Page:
Urbino, Italy

Urbino, Italy

Florence: Writing, Media, and Culture

This five weeks workshop, situated in one of the most beautiful cities in the world, offers to students the opportunity to gain an in-depth multicultural perspective reflecting on the interaction between different cultures and nationalities. The journalism class focuses on foreign correspondence. Its aim is to analyze great foreign reporting by Americans covering social, economic, and political affairs abroad and to reflect on and writing about travel experiences, making these contents available to a domestic readership. The European cinema class takes into consideration Italian neorealism and its influence on French, Spanish, British, German, and Belgian cinema. Students visit some of the most important museums in the world, and are also exposed to the celebrated Italian food culture, tasting but also learning how to make Italian food. The workshop offers a two days trip to Rome and a visit to the Vatican and the Sistine Chapel, and a visit to Cinecittà, the most important film studios in Italy. Students live in apartments in the center of Florence, at a walking distance from the classroom space and surrounded by the artistic beauties of the city in a safe, friendly environment.

The workshop offers, through our partner AIFS (American Institute for Foreign Studies) the possibility of internships in English speaking newspapers and magazines and other companies located in Florence.

The workshop is open to all majors, no knowledge of Italian is required. For more information please contact Dr. Daniele Fioretti at: fioretd@miamioh.edu.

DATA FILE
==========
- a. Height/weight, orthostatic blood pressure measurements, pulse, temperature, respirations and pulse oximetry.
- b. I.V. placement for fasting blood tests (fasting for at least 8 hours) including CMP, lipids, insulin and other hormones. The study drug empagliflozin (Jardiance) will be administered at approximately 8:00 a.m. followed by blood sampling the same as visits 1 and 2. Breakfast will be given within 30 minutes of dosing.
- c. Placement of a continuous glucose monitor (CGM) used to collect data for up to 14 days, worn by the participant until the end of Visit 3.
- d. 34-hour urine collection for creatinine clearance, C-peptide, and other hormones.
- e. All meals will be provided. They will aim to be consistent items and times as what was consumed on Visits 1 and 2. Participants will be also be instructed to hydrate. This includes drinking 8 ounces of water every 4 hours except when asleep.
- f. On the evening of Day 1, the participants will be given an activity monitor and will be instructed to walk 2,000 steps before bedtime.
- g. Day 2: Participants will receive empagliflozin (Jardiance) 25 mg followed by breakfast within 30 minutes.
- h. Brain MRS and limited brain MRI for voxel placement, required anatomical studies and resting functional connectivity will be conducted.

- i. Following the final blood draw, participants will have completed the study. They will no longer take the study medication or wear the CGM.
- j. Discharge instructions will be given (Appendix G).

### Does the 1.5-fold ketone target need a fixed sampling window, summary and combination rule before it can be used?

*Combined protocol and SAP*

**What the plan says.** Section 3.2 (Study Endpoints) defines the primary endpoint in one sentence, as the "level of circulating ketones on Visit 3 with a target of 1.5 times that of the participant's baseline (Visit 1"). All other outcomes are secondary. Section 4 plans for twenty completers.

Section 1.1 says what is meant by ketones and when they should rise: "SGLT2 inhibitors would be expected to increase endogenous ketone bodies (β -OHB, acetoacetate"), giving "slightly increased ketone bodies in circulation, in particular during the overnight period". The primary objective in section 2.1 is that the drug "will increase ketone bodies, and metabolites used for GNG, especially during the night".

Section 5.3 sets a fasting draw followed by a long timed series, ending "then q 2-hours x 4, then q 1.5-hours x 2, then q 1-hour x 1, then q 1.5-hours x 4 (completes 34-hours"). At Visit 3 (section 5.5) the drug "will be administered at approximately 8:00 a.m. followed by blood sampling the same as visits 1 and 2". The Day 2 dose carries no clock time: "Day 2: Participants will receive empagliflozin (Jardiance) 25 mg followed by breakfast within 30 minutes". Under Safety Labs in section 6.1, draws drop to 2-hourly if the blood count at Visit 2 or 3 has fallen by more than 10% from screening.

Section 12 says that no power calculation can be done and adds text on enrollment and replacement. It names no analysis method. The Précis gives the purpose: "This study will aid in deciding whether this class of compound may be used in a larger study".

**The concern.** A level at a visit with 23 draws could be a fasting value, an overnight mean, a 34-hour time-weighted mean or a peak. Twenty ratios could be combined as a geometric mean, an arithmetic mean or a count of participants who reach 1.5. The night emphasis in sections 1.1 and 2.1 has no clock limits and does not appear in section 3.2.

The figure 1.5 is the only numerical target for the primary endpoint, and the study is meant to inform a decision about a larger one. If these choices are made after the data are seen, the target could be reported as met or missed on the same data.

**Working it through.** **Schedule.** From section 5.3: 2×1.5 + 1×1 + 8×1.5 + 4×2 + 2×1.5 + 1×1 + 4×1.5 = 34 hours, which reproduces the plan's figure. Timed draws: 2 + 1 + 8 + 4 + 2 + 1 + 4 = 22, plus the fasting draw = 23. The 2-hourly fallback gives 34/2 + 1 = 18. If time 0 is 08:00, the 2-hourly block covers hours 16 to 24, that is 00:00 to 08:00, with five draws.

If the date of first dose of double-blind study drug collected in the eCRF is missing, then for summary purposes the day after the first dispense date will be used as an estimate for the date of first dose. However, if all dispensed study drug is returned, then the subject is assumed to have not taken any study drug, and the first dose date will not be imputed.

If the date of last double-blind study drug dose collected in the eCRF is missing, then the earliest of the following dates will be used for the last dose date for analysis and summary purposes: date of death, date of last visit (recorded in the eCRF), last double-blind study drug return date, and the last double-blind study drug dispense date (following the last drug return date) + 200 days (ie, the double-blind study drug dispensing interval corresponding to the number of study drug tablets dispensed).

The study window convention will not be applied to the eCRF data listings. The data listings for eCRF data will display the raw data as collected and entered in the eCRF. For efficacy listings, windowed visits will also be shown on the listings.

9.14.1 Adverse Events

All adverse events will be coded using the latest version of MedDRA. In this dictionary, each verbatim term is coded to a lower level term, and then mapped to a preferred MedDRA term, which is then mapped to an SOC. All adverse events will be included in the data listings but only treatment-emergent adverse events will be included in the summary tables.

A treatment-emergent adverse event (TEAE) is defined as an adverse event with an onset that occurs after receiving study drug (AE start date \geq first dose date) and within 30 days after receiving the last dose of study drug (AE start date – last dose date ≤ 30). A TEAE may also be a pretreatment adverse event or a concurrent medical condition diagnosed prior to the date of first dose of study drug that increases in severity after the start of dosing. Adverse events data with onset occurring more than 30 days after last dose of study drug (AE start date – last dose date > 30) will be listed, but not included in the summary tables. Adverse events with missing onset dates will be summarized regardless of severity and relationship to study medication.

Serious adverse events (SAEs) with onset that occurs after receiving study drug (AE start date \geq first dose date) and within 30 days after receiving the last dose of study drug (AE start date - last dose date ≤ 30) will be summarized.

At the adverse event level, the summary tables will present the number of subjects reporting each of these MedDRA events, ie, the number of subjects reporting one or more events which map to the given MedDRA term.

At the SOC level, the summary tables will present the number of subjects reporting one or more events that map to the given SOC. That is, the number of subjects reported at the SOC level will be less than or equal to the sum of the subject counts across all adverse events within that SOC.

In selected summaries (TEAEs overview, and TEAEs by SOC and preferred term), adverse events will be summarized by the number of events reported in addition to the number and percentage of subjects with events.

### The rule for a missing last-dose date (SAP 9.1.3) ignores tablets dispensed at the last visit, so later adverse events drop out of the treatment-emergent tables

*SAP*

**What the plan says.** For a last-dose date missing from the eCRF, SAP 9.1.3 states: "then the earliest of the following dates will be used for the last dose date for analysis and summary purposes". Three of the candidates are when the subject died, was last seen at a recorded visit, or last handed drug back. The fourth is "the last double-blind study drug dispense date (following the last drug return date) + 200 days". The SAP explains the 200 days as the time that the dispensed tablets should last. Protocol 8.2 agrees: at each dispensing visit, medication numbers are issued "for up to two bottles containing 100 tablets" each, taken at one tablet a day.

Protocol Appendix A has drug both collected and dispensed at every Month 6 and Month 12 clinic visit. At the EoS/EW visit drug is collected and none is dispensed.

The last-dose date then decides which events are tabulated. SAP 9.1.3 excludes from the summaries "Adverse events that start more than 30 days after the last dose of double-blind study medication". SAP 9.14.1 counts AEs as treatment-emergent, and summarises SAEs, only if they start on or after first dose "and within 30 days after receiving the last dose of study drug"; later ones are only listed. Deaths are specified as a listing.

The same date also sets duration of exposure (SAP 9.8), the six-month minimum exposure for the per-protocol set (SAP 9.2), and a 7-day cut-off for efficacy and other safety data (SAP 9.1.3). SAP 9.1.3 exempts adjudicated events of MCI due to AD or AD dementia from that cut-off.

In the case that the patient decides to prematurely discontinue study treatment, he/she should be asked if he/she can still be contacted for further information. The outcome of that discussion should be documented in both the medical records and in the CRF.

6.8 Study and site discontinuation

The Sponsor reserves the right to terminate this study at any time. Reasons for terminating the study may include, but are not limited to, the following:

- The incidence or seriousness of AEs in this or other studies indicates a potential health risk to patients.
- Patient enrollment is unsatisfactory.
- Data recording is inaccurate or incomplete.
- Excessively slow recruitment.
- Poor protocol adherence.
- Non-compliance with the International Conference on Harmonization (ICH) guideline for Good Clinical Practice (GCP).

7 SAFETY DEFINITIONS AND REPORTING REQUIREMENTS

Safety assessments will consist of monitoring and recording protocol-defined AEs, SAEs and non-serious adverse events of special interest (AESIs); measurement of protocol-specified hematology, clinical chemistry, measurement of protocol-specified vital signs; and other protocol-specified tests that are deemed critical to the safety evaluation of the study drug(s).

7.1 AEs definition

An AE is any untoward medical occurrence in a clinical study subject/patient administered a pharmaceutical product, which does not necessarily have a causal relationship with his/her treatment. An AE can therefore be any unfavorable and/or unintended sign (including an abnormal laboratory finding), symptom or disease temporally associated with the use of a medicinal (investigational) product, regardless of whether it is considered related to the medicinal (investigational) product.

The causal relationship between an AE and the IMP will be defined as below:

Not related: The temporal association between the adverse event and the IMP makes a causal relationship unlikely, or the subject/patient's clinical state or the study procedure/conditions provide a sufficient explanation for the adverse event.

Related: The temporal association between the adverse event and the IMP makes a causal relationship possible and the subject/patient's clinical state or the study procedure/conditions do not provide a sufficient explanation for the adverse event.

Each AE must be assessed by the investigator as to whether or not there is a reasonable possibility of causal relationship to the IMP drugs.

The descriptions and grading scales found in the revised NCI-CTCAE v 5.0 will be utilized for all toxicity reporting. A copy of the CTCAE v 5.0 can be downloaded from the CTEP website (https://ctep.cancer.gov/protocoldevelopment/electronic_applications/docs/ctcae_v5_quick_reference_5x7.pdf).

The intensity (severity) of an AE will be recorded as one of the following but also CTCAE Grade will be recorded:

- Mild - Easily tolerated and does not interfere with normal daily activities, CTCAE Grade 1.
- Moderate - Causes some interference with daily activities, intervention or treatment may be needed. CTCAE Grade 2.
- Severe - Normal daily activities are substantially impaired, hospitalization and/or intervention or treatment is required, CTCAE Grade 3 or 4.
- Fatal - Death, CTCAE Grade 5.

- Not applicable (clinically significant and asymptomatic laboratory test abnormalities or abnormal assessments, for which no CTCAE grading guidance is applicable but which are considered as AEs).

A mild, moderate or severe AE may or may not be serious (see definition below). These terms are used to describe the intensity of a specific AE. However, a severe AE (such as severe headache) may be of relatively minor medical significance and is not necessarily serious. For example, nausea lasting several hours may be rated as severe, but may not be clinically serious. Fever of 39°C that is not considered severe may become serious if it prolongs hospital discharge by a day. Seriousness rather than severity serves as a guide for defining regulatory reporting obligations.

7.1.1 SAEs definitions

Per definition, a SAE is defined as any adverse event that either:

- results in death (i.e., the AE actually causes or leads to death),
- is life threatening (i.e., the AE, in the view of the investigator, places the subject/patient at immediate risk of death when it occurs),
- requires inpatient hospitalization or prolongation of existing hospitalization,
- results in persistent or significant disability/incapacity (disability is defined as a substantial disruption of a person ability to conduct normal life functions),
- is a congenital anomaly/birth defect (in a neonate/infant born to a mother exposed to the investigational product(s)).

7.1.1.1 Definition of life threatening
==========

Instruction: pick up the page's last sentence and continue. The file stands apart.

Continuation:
Firenze: students making pasta

Firenze: students making pasta

Firenze: students in our classroom

Firenze students in our classroom


Florentine woman gives tourists an Italian food education

Written by Mackenzie Rossero, CAS communications intern (click above to read the entire article)

Mackenzie is a senior triple major in Journalism, Creative Writing, and English:Literature. She spent the summer of 2018 in Florence, Italy, through the study abroad program, "Florence, Italy: Writing, Media and Culture," sponsored by the Department of Media, Journalism & Film and led by professor Daniele Fioretti. She says that because of that program, she had 6 amazing weeks to study the Italian culture and the Italian people. "The people were the best part."

She writes: 

"I was drawn to Emily Crusi because she was one of the most welcoming and friendly people I met in Florence — and because her co-worker jokingly declared that Emily had always wanted to be famous. So, I spent a few hours in their market stall, talking to Emily and hearing about her life. It was amazing to me that I was able to connect with and befriend a stranger who was so completely different from me, and it was even more amazing when we shared a tearful goodbye at the end of my trip.

"This study abroad program encourages students to go beyond their comfort zone and truly experience Florence. The class assignments brought me to food vendors and marketplaces, where I was instructed to find someone interesting and write about them. This article is a direct result of that."